Speaking at the event, organised by the University of Columbia, the American diplomat said that conflict resolution models that he was shown "completely omitted the practical and the domestic political factors which are in fact the only reason why the Cyprus problem has not been resolved a long time ago. The substantive issues dividing the two communities are not technically that difficult but the political factors that led to the current division are real and deep and deeply felt we have to talk about the practical solutions.

There is a tremendous argument between the two communities over the political issues. Those political issues can only be resolved if they are discussed among the leaders of the two communities, the Greek Government in Athens and the Turkish Government in Ankara".

Mr. Holbrooke also stressed: "I want to stress that in order to address these problems of East Timor or Cyprus or Kosovo you have to go from two directions. The top down and the bottom up. I don't buy that theory of some conflict resolution experts that you build from the bottom up and that it is a question of communications and some misunderstandings that can be cleared up by some group Psycho-drama. It is not true. Differences are much deeper than that. All that pressure in the rears that we were doing in Brussels has to be matched by top down pressure from governments. I want to be clear on this. The US., the UN and the EU must take leadership roles. A failure of these institutions to do so it is the reason why we had a war in Bosnia. And we must address these problems before it is too late."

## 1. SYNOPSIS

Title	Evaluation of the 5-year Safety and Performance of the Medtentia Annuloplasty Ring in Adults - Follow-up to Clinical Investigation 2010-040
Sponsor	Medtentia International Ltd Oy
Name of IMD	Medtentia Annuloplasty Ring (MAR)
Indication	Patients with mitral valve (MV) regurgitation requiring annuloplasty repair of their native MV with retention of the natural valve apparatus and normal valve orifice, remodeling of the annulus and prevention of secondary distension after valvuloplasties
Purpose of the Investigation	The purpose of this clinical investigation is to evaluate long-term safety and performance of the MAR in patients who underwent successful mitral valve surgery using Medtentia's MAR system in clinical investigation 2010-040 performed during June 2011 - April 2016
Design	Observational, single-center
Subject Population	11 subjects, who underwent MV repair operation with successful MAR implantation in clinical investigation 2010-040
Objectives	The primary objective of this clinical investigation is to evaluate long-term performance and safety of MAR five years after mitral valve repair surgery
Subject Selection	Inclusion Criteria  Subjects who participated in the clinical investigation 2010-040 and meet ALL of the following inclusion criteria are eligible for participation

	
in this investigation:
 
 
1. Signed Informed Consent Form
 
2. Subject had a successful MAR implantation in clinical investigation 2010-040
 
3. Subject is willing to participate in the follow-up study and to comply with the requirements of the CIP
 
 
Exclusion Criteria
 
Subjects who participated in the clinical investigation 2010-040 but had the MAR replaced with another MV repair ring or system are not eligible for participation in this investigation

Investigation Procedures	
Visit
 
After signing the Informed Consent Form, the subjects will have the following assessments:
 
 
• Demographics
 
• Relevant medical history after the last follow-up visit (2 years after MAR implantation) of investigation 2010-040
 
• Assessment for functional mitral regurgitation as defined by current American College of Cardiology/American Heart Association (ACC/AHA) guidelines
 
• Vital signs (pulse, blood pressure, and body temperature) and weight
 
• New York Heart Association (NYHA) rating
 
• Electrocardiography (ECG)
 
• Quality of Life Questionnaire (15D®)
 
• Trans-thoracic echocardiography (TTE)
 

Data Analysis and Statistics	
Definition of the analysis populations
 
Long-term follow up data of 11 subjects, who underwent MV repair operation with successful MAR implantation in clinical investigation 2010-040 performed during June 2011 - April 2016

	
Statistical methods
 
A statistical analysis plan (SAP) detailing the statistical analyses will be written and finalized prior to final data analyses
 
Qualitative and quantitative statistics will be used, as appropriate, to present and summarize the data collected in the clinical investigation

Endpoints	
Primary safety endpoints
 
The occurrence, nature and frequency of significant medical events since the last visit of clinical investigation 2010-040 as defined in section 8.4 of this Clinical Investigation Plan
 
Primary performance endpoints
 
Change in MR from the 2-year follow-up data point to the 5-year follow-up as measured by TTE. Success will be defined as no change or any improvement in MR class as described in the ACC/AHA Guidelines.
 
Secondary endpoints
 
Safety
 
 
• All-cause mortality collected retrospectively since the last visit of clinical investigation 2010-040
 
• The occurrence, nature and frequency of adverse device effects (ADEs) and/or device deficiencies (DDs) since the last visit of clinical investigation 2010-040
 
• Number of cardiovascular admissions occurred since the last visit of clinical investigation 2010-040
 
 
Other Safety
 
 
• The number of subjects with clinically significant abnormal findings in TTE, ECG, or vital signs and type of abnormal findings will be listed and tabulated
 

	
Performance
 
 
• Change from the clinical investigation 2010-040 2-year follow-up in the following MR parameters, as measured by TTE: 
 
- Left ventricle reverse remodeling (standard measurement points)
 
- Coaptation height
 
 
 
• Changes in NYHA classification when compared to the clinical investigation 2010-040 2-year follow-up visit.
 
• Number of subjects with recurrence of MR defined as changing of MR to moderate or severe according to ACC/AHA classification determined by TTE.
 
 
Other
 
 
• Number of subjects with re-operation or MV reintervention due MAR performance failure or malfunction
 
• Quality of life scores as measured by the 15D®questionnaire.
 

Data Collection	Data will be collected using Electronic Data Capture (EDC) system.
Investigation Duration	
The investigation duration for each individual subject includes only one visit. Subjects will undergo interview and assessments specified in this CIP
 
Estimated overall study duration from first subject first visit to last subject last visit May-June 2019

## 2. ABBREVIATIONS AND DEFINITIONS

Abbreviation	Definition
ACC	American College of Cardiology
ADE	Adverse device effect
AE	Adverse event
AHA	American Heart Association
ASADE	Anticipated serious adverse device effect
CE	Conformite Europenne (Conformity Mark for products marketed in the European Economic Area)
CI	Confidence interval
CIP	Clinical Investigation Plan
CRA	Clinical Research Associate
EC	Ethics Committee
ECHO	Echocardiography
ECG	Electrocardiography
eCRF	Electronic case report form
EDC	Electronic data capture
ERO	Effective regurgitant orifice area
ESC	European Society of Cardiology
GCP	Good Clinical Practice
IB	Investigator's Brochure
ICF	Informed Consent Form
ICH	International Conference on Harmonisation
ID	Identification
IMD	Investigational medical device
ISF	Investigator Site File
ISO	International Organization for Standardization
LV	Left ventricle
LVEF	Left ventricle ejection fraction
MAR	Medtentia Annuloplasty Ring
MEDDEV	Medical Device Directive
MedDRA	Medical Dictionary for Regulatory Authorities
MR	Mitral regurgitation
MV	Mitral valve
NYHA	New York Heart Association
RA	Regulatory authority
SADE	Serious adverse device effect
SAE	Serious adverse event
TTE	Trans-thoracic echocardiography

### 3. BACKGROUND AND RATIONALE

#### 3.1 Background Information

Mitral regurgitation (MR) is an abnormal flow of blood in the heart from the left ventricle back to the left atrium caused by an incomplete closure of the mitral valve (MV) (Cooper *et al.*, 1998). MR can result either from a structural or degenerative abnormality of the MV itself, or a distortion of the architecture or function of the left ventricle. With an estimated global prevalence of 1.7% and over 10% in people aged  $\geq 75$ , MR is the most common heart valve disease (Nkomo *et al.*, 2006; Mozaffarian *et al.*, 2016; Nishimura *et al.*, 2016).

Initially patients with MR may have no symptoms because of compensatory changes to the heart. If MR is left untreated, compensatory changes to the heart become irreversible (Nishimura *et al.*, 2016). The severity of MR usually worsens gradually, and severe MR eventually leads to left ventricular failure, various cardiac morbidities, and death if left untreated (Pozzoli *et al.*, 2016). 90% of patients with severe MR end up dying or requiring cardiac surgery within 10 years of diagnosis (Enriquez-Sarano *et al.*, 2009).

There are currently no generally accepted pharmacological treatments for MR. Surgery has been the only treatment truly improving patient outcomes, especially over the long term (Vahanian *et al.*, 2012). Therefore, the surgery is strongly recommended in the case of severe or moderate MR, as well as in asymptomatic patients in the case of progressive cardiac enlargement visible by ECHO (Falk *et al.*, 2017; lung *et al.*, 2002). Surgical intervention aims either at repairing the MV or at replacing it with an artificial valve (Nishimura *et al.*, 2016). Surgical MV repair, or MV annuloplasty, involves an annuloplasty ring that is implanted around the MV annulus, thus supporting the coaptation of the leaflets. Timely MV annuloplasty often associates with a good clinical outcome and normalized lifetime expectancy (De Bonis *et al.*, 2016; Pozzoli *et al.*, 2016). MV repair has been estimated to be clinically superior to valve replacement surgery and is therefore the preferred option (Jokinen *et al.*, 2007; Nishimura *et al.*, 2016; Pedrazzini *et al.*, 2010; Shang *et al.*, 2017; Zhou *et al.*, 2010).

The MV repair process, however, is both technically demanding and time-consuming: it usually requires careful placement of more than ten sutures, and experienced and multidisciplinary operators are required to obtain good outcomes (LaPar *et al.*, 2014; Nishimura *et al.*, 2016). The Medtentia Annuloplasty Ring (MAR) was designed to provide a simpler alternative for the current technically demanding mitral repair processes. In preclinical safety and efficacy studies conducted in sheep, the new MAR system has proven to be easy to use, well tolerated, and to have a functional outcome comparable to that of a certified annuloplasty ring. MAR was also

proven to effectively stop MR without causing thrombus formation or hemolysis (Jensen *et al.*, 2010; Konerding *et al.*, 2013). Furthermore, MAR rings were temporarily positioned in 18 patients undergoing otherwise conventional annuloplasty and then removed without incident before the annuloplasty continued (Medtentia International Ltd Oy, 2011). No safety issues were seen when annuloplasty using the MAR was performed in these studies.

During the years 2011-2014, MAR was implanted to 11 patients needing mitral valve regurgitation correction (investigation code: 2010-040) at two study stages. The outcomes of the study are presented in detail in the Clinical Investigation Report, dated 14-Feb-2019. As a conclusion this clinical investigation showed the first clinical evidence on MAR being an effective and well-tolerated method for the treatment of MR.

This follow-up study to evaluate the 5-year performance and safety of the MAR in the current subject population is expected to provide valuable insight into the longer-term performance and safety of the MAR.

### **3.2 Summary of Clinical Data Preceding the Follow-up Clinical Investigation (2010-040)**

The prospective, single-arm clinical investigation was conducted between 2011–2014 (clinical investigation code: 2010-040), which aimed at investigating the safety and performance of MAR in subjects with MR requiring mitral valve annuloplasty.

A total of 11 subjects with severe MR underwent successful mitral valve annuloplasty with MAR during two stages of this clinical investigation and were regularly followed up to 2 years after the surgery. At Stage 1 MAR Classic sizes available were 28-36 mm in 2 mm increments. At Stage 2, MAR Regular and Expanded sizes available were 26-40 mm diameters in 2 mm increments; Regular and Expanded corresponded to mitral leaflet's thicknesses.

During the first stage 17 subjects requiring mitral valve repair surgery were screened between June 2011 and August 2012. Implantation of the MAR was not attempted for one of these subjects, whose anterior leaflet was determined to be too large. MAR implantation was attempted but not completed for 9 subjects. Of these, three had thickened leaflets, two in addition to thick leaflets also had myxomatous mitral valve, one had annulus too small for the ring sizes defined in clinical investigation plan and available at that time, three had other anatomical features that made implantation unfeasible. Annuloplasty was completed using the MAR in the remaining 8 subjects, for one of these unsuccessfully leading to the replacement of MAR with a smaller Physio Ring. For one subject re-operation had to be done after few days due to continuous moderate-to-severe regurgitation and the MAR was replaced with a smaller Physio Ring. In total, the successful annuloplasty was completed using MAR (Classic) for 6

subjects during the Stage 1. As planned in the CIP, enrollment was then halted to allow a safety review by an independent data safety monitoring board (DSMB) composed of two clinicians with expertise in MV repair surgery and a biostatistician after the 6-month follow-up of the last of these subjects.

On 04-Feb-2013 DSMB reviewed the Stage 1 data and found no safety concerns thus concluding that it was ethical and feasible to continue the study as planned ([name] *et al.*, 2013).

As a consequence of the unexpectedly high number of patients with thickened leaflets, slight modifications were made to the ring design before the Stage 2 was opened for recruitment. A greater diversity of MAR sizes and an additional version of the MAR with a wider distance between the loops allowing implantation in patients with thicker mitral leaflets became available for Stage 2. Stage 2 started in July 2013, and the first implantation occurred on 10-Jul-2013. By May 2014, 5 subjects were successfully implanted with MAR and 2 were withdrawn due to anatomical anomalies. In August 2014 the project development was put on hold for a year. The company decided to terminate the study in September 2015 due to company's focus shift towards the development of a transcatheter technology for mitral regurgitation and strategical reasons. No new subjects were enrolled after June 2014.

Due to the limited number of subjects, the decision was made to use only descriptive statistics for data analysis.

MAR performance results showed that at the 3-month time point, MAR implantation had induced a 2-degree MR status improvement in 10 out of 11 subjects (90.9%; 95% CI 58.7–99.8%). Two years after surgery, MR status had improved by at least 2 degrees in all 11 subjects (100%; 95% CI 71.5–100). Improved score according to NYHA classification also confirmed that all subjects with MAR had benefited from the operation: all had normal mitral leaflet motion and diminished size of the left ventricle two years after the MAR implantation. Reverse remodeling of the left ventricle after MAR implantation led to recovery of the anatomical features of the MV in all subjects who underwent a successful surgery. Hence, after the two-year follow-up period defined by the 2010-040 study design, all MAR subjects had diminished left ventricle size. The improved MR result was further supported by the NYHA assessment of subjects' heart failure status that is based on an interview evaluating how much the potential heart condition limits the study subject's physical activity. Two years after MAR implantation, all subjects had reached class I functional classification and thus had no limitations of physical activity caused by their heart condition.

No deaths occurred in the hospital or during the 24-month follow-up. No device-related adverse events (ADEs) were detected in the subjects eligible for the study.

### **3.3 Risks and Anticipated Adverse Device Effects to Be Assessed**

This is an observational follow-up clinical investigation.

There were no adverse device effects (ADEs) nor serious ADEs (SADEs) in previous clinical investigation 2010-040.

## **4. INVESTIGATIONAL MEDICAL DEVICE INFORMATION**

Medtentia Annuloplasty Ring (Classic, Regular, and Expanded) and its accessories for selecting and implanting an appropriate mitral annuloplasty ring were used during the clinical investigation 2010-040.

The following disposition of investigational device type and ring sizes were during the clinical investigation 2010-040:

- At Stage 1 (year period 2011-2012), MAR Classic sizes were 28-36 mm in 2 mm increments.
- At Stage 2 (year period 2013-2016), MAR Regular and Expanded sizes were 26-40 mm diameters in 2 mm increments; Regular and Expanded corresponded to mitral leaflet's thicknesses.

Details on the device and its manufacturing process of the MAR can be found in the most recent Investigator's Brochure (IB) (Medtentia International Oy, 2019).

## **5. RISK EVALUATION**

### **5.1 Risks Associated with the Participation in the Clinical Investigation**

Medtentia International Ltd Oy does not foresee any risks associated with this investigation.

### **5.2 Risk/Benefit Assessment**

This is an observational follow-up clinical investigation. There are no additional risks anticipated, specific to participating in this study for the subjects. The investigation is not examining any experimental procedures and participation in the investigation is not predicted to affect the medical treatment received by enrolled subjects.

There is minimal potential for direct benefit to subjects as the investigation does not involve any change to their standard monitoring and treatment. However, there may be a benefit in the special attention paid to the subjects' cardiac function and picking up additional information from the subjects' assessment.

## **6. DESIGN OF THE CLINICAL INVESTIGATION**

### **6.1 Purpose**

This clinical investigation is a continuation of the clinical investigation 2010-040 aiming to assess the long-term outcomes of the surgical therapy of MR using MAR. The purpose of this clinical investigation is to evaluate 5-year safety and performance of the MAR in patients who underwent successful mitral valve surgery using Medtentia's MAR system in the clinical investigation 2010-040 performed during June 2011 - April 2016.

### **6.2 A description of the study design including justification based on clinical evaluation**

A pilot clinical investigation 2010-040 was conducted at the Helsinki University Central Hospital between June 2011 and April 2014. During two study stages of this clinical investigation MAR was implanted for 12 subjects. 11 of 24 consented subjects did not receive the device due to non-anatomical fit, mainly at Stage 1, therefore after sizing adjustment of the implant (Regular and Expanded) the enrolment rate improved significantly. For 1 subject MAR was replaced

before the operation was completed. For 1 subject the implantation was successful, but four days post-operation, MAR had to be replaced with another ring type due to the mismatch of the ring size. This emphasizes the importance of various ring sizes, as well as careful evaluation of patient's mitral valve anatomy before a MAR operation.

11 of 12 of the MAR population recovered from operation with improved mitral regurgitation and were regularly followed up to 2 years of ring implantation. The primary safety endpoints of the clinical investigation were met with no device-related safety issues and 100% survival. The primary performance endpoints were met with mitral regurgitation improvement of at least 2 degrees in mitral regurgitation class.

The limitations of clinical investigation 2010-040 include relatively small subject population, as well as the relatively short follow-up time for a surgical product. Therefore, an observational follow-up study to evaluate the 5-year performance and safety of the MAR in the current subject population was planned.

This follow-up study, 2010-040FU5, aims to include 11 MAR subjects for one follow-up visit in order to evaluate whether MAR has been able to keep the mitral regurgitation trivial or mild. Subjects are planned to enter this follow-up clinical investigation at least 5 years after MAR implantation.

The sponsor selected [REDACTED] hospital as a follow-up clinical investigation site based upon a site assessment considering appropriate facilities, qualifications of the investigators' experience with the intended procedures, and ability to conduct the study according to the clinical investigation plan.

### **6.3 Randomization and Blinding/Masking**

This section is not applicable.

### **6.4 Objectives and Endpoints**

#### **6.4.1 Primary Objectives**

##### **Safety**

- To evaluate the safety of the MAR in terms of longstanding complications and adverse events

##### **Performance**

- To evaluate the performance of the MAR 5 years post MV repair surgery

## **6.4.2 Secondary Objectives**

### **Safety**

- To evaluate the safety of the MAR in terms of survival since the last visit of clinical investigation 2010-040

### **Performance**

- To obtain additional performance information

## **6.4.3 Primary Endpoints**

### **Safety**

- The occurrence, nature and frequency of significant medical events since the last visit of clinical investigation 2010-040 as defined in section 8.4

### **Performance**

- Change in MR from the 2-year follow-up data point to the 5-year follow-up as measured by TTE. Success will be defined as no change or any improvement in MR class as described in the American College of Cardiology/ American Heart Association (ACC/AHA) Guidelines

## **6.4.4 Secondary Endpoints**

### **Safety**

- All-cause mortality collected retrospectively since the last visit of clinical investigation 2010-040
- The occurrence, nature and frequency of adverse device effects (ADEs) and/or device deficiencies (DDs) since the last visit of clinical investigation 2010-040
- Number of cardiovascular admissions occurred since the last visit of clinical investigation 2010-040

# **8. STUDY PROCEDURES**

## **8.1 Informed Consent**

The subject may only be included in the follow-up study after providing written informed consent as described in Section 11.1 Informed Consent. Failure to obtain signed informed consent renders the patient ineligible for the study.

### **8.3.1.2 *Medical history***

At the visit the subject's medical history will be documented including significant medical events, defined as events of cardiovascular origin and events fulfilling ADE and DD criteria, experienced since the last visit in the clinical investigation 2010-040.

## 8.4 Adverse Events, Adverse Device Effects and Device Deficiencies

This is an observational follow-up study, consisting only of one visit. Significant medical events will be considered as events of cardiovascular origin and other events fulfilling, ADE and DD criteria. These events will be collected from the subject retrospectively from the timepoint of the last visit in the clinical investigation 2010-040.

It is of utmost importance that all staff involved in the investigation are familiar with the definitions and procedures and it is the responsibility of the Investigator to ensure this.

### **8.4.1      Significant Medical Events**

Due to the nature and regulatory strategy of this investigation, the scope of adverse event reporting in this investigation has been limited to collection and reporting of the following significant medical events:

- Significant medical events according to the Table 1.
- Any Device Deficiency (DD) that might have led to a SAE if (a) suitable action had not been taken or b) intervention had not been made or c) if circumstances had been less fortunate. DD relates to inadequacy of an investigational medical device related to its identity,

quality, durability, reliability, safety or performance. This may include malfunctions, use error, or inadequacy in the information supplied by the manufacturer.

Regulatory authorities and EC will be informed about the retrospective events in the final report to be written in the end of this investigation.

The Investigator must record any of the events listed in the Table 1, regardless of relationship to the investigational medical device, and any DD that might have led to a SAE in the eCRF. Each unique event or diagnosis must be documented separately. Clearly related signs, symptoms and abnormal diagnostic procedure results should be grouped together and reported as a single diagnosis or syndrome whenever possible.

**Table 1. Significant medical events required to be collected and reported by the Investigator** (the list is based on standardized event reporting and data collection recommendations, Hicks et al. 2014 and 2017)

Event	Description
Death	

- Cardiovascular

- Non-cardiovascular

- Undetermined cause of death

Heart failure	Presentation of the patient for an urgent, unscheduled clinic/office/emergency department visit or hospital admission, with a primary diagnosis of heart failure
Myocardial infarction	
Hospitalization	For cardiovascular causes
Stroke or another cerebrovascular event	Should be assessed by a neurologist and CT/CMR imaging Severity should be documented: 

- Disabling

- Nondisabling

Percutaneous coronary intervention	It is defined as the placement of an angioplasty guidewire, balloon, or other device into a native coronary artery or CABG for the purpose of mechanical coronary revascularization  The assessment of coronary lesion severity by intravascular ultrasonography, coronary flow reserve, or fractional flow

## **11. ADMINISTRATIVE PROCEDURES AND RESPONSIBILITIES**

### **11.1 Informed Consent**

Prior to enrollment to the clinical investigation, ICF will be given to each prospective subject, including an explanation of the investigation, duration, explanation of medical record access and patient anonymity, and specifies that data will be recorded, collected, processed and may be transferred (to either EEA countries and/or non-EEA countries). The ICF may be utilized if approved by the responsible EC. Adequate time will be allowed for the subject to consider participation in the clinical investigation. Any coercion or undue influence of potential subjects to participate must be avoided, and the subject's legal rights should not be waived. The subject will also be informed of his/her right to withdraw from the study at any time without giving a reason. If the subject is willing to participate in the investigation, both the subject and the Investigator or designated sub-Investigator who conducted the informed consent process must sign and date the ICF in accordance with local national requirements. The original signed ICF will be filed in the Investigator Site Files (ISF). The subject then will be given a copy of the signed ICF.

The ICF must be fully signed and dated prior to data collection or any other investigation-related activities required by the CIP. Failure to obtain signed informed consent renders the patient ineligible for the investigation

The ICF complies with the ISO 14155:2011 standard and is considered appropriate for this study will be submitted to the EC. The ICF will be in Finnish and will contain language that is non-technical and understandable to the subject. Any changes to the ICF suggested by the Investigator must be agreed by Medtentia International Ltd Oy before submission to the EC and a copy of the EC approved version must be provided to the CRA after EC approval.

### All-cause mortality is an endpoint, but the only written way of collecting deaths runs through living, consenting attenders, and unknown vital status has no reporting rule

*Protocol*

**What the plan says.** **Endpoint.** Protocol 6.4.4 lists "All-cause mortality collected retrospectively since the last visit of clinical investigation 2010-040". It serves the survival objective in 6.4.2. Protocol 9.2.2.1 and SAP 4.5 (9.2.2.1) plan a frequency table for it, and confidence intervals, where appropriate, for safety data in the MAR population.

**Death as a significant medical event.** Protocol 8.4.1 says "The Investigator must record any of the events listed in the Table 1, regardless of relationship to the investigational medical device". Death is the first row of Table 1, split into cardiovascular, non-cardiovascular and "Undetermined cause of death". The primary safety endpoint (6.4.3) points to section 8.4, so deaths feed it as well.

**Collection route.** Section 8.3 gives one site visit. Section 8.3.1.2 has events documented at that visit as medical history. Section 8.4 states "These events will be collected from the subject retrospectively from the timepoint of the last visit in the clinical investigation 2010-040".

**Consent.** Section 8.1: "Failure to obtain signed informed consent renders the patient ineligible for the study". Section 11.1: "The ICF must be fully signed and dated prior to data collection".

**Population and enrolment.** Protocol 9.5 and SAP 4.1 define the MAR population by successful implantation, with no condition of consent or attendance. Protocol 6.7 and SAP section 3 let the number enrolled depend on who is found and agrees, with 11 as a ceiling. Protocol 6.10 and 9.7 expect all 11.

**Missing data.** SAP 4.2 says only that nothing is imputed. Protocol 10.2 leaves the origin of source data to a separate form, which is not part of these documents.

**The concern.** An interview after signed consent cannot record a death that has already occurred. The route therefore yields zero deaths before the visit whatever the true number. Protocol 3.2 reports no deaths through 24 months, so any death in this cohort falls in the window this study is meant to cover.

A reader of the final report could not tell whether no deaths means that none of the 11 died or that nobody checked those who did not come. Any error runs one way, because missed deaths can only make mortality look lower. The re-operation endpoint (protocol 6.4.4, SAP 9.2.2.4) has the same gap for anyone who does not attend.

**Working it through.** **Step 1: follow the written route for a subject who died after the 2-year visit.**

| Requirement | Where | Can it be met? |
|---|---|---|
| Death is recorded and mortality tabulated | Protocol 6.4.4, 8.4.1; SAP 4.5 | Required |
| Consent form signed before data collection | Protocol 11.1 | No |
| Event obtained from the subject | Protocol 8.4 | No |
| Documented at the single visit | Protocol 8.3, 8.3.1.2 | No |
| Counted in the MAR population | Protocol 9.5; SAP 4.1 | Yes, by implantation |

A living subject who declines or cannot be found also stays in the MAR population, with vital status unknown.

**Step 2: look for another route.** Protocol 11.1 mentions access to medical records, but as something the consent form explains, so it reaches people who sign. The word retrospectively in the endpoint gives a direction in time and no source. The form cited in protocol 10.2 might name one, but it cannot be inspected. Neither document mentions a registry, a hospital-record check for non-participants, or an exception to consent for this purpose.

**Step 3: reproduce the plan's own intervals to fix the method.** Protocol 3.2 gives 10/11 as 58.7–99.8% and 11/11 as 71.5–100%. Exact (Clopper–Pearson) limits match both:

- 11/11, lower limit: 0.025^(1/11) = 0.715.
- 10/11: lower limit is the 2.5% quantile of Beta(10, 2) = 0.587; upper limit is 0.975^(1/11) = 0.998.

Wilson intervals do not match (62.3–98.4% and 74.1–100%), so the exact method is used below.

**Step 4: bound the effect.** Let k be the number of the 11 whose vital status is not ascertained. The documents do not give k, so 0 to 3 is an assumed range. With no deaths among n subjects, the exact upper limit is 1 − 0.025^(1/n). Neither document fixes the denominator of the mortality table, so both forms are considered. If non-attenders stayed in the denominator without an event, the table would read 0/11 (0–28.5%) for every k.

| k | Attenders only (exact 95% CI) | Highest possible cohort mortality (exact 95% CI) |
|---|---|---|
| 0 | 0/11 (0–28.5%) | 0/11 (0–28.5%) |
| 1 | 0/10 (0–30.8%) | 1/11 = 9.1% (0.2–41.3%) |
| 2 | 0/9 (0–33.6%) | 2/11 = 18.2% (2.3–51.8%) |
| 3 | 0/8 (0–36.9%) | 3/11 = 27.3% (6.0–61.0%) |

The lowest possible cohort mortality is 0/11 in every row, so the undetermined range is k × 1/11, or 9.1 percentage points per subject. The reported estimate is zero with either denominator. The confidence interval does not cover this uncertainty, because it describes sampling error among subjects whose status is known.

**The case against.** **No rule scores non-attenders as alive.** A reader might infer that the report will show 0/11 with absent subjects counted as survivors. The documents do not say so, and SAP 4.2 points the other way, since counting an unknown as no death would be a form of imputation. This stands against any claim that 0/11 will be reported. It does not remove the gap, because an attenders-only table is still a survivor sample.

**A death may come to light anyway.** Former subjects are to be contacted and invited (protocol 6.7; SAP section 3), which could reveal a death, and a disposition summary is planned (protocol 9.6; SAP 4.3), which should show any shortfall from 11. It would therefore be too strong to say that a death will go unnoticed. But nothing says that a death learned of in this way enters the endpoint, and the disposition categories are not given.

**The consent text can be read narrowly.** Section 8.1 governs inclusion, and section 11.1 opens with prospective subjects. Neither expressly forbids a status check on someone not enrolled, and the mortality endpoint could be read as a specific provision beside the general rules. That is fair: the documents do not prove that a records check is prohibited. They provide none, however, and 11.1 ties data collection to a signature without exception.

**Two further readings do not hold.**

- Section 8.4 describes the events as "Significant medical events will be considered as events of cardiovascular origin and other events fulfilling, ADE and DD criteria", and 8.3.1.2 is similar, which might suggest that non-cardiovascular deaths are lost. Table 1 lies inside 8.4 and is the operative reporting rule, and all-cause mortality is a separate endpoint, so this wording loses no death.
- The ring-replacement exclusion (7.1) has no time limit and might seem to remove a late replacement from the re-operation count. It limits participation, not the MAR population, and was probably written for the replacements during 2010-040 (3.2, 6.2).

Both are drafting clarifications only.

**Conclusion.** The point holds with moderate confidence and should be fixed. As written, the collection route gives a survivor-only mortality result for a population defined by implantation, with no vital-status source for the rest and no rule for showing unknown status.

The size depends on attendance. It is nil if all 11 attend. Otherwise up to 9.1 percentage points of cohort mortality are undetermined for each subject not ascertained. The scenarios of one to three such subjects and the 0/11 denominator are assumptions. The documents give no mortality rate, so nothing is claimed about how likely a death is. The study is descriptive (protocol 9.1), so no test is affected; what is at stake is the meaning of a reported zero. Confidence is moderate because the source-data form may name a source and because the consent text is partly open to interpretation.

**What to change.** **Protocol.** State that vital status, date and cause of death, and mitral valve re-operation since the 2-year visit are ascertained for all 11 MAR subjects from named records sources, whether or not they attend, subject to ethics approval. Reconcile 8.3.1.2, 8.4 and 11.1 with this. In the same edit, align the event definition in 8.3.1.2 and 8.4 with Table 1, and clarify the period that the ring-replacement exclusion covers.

[03] Aid to Cyprus proposed by President Clinton

President Clinton has proposed that 15 million dollars be approved as foreign aid to Cyprus. The proposal was included in figures submitted to Congress for the fiscal year of 1999.